The definitive test for the diagnosis of PH is right-heart catheterisation. This is a safe but invasive test that enables direct measurement of the pulmonary artery pressure, as well as providing the pulmonary artery wedge pressure and an estimate of cardiac output. The pulmonary artery wedge pressure provides an estimate of left atrial pressure and is crucial to determine whether PH is pre-capillary or post-capillary. An elevated pulmonary artery wedge pressure indicates elevated left atrial pressure and suggests that the PH is due to left heart disease. Measurement of cardiac output is essential to derive pulmonary vascular resistance, and catheterisation data that do not include cardiac output are of limited utility. Vasoreactivity testing with a short-acting pulmonary vasodilator (e.g. inhaled nitric oxide) should be performed for patients with idiopathic, heritable and drug-related PAH as this identifies a small (less than 10%) subgroup of patients who may benefit from calcium-channel blocker therapy. 

Given the complexity of the diagnostic work-up, it is recommended that patients with significant PH on TTE be referred to a PH specialist centre or, if this is not accessible, to a cardiologist or respiratory physician with experience in this area. A list of approved PAH designated (prescribing) centres is available from the Pulmonary Hypertension Association Australia ( 20/approved-ph-prescribing-centres).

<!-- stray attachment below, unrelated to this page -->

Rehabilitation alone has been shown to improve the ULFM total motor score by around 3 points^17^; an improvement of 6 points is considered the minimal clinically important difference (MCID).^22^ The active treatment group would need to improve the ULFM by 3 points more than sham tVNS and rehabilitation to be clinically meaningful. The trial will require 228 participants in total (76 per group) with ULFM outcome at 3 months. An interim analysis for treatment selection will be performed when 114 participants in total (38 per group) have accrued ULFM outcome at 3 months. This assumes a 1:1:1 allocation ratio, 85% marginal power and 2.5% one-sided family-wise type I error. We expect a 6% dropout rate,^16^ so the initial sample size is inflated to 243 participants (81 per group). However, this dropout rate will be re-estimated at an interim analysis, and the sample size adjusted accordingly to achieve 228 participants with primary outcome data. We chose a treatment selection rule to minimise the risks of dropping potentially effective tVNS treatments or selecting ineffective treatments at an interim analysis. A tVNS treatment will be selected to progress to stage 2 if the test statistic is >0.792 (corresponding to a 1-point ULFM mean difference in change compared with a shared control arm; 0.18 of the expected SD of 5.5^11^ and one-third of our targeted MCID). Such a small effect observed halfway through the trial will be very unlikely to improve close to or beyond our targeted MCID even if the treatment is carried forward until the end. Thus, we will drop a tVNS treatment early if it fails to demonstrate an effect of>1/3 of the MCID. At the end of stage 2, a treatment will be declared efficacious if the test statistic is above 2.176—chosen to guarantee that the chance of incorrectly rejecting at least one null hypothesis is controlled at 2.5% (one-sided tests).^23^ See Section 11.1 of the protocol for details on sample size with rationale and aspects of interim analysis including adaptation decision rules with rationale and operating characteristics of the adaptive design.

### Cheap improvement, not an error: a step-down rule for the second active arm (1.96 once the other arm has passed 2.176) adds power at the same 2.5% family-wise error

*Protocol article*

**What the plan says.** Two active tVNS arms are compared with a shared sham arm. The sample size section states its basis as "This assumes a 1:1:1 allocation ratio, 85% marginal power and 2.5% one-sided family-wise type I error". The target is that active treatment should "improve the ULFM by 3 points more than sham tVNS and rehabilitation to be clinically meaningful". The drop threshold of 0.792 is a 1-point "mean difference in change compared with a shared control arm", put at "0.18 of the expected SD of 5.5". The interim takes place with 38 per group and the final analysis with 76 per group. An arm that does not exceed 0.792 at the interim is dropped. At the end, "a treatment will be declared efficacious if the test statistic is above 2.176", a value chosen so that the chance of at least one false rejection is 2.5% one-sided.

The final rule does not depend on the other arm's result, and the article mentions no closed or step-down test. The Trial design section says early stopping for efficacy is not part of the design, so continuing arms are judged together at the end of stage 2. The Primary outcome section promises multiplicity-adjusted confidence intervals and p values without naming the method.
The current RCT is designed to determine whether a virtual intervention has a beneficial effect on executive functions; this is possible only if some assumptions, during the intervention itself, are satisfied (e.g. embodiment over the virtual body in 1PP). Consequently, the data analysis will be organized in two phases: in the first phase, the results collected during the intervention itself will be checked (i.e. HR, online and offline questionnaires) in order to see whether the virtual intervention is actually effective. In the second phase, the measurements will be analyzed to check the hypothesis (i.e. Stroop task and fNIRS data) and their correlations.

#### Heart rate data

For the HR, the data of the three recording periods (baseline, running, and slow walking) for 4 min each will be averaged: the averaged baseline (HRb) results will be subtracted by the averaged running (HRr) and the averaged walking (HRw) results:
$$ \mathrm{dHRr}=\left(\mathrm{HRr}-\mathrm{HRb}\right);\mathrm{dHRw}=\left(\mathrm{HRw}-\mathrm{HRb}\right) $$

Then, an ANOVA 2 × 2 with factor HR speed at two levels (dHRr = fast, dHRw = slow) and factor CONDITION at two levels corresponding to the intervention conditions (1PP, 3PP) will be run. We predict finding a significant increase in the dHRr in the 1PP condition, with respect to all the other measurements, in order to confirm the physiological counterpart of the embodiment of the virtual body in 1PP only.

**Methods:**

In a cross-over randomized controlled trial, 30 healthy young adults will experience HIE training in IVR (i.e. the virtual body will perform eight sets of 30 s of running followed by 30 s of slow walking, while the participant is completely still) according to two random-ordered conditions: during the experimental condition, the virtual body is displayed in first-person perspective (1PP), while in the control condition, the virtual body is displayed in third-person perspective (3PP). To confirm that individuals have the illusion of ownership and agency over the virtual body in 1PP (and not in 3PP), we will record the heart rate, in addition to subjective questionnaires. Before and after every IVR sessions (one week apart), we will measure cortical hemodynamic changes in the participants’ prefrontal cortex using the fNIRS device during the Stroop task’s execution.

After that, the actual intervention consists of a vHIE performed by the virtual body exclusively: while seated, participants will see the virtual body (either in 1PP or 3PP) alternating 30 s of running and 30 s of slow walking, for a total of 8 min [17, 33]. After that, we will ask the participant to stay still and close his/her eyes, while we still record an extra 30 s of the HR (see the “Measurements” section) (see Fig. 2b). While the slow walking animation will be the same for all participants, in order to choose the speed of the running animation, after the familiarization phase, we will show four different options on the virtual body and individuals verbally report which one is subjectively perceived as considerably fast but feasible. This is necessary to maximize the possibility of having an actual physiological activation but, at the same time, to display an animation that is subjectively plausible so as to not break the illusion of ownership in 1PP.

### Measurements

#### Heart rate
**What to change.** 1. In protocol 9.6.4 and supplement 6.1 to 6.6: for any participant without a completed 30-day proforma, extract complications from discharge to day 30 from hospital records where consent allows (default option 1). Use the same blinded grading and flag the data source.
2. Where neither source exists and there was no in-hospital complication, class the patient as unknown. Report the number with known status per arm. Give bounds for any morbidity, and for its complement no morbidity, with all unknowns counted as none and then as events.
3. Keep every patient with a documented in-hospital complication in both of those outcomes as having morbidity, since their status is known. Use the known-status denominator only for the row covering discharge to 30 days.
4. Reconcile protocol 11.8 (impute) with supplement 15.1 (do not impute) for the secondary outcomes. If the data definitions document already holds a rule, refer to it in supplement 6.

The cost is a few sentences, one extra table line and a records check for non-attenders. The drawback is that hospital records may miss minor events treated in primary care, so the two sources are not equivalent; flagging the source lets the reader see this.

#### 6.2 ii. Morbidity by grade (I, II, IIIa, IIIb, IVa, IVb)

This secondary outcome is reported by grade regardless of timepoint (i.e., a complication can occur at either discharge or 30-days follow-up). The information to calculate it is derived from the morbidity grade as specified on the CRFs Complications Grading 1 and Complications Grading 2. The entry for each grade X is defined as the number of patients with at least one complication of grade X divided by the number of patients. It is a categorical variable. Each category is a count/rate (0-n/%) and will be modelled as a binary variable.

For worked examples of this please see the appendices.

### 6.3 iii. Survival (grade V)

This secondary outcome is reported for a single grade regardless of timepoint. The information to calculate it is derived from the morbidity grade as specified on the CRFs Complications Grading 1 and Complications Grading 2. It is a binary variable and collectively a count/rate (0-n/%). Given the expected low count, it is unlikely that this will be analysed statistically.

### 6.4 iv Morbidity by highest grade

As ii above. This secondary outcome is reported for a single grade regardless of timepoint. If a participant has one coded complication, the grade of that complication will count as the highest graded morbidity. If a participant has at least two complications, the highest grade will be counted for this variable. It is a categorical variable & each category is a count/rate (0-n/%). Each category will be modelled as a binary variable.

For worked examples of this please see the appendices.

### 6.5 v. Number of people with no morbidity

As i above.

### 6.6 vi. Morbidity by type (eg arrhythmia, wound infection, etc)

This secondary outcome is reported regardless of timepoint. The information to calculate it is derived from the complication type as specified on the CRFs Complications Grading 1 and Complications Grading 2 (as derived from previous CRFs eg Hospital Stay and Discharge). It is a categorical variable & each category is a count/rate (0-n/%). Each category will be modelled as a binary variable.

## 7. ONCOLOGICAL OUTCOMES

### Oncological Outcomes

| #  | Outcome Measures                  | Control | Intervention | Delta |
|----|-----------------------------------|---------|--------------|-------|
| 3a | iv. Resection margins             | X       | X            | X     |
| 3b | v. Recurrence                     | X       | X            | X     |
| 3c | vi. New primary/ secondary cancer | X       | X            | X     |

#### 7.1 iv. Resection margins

Over the past 20 years, significant therapeutic progress has been made for patients with PAH (Group 1 PH) and CTEPH (Group 4 PH). However, therapeutic options for patients with PH due to left heart disease (Group 2 PH) and to lung disease (Group 3 PH) remain limited. It is important to emphasise that treatment depends on accurate diagnosis of the underlying aetiology. Management approaches for the different PH groups are summarised in Table 2.

General measures

Close attention to fluid status is important for patients with any type of PH, and diuretics should be used in patients with clinical fluid overload to relieve symptoms. With advanced disease, maintaining the balance between right heart failure, adequate systemic blood pressure and renal perfusion can be challenging; these patients require close clinical and biochemical monitoring.

In addition to medications, nonpharmacological therapies include cardiopulmonary rehabilitation to improve exercise capacity, regular vaccination to prevent infective exacerbations, and supplementary oxygen for hypoxaemia.